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Top 6 Ways to Reduce Rugby Injuries

Updated: Feb 25, 2021

SLEEP

I know, you’ve heard it a million times; go to bed sooner.What if you knew you were more likely to get injured if you had less than 8 hours sleep? Would you make it as much of a priority as training? Getting less than 8 hours sleep can increase your risk of injury 1.7 times. In one study it showed 4x more injuries in players reporting 6 hours

of sleep per night compared to those getting 9 hours of sleep. Studies have shown that even a low level of fatigue can impair reaction times as much or more than being legally drunk. There are small things that set apart good from great. Usually, these things take discipline and good habits. This great article from SimpliFaster https://simplifaster.com/articles/athlete-sleep-habits/ goes into detail on things you can implement now to improve your sleep.See what things you can start today.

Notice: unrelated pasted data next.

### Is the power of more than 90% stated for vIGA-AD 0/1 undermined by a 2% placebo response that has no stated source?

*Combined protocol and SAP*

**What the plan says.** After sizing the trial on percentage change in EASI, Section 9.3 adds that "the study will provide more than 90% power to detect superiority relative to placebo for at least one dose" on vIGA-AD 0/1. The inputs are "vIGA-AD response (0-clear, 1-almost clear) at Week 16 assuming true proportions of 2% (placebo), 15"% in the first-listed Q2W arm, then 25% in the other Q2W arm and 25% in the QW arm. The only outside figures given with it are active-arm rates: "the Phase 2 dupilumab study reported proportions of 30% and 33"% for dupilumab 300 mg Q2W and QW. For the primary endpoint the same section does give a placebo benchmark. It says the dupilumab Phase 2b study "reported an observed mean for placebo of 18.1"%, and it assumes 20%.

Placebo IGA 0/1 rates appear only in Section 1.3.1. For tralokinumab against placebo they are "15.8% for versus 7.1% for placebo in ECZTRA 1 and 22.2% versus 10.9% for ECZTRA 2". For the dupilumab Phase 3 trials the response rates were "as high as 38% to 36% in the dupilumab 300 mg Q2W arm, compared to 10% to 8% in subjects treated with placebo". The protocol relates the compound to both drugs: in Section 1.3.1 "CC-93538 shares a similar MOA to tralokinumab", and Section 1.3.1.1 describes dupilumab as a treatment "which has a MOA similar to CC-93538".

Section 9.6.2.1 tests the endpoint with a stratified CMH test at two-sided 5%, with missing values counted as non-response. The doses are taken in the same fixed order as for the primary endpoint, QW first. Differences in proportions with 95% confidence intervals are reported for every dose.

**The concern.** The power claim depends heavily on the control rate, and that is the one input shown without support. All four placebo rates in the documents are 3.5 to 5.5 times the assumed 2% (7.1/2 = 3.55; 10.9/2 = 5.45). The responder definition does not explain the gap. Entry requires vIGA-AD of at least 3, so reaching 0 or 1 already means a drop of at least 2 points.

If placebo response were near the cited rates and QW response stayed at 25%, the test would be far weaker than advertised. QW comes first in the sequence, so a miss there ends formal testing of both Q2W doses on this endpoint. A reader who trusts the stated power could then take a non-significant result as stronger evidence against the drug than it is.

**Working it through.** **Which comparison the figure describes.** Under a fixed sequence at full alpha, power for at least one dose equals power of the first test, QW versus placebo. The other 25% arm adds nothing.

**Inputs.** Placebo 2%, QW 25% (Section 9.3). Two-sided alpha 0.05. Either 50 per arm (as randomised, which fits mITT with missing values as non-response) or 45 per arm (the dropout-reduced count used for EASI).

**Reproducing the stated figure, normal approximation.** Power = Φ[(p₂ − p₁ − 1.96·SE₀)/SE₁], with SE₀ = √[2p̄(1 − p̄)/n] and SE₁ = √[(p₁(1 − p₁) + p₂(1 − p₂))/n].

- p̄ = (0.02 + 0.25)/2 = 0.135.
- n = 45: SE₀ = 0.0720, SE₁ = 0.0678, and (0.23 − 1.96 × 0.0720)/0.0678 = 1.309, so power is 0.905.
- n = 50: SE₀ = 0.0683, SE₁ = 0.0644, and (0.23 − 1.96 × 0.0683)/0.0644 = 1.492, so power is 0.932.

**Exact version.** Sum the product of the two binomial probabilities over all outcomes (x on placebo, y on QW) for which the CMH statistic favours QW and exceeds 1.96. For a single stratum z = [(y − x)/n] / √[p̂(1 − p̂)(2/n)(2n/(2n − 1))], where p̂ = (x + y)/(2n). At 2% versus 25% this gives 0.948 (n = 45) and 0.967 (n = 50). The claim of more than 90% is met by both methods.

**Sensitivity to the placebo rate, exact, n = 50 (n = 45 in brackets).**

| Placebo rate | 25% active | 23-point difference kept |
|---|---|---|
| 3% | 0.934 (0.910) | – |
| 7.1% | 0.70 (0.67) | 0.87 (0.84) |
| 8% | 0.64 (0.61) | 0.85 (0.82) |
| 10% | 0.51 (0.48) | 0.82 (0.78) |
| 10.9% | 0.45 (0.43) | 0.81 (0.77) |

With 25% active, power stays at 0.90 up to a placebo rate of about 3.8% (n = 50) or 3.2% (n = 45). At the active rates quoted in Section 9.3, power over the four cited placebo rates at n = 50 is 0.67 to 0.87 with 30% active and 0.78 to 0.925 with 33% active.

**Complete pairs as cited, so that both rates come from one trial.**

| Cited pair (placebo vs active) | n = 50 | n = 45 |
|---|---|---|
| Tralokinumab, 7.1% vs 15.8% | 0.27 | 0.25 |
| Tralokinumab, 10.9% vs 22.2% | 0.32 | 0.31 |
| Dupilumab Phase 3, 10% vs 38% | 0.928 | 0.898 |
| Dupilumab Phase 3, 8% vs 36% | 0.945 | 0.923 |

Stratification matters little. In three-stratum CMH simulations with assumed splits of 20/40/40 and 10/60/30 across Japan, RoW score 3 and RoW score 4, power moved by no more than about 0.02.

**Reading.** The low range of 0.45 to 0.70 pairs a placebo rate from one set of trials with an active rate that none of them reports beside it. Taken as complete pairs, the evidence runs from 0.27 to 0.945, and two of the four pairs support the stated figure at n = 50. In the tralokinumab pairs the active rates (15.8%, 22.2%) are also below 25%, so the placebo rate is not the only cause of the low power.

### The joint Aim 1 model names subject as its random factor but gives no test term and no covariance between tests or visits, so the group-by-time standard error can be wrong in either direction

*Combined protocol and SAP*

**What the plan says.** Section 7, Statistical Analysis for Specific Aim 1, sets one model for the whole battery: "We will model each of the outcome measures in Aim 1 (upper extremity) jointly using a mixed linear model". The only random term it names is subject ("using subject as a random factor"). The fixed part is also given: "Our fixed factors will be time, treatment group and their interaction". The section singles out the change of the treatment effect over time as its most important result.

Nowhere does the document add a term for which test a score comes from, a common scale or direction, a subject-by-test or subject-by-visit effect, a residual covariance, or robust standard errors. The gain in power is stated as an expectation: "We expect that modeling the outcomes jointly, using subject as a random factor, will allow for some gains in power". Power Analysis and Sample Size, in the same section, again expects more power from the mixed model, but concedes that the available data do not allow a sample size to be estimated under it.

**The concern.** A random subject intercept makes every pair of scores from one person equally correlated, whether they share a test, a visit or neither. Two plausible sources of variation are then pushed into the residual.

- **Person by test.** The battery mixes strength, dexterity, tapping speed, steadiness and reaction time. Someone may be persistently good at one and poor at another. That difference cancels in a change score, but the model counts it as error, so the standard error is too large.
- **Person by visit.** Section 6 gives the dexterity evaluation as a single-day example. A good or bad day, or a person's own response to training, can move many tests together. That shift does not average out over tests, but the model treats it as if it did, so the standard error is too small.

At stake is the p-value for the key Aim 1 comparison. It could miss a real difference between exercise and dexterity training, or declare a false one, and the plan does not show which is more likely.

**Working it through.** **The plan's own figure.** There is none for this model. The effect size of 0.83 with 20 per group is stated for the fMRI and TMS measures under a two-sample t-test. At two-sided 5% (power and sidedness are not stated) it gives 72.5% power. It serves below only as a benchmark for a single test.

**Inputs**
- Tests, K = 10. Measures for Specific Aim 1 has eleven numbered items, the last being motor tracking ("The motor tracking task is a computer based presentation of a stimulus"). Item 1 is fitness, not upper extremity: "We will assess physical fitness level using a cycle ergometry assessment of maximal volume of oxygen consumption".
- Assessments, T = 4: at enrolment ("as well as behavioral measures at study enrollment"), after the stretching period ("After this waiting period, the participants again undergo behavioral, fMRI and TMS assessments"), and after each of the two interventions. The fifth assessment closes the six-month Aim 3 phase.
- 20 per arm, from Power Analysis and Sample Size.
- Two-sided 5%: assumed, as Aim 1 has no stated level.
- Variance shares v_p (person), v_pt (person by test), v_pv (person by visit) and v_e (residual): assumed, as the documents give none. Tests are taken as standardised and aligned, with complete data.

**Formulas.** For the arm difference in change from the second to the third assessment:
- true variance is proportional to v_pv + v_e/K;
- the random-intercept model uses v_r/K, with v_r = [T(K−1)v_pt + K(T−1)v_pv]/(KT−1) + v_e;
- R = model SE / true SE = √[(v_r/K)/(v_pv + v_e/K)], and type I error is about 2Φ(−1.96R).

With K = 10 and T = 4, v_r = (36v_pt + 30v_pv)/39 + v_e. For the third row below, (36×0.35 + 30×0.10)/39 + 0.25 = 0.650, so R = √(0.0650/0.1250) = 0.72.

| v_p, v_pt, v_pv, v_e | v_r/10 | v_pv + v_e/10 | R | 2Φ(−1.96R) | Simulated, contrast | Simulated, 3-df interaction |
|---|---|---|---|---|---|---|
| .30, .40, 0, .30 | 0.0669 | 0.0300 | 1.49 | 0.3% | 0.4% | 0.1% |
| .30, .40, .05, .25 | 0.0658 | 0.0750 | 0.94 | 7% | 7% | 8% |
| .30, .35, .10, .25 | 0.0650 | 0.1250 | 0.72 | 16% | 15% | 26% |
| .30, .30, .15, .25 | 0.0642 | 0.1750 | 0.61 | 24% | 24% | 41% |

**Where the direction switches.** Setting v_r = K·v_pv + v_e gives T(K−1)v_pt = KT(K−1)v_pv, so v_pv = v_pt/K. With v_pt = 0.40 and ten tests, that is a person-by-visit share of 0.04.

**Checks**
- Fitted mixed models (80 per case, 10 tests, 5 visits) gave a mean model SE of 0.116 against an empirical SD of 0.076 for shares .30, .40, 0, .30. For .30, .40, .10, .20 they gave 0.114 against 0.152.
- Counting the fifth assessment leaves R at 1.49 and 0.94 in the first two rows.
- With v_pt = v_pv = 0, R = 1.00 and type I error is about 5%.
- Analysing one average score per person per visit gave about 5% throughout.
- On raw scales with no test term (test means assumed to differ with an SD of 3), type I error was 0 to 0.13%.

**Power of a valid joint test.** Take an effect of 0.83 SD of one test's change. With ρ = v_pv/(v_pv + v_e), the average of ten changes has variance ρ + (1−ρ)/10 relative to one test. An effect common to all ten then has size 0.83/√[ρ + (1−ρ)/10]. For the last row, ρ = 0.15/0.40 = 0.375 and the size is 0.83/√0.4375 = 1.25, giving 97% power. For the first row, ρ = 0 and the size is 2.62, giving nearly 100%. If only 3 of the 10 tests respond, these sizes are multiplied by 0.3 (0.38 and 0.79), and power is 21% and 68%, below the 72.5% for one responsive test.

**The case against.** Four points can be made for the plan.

TECHNIQUE, TECHNIQUE, TECHNIQUE

Whether you’ve been pushing for a new 1RM on your back squat or never really been shown how to properly squat, technique always needs attention. There’s a reason why the best rugby players in the world still stand and work on their passing. They’re always fine tuning the smallest most precise details. This is the same with exercises. Being sloppy and lazy in your weight-lifting technique can further imbalances and over time contribute to injuries. Be a student of movement. Focus as much on the execution of the exercise as you do to the load on the bar and how many reps you got in. If you learned to deadlift from your buddy at the gym, maybe hire a professional to go through and clean up your form. After all, if you’re building strength in those movements, you want to make sure they’re as perfect as possible.

 

PROTEIN INTAKE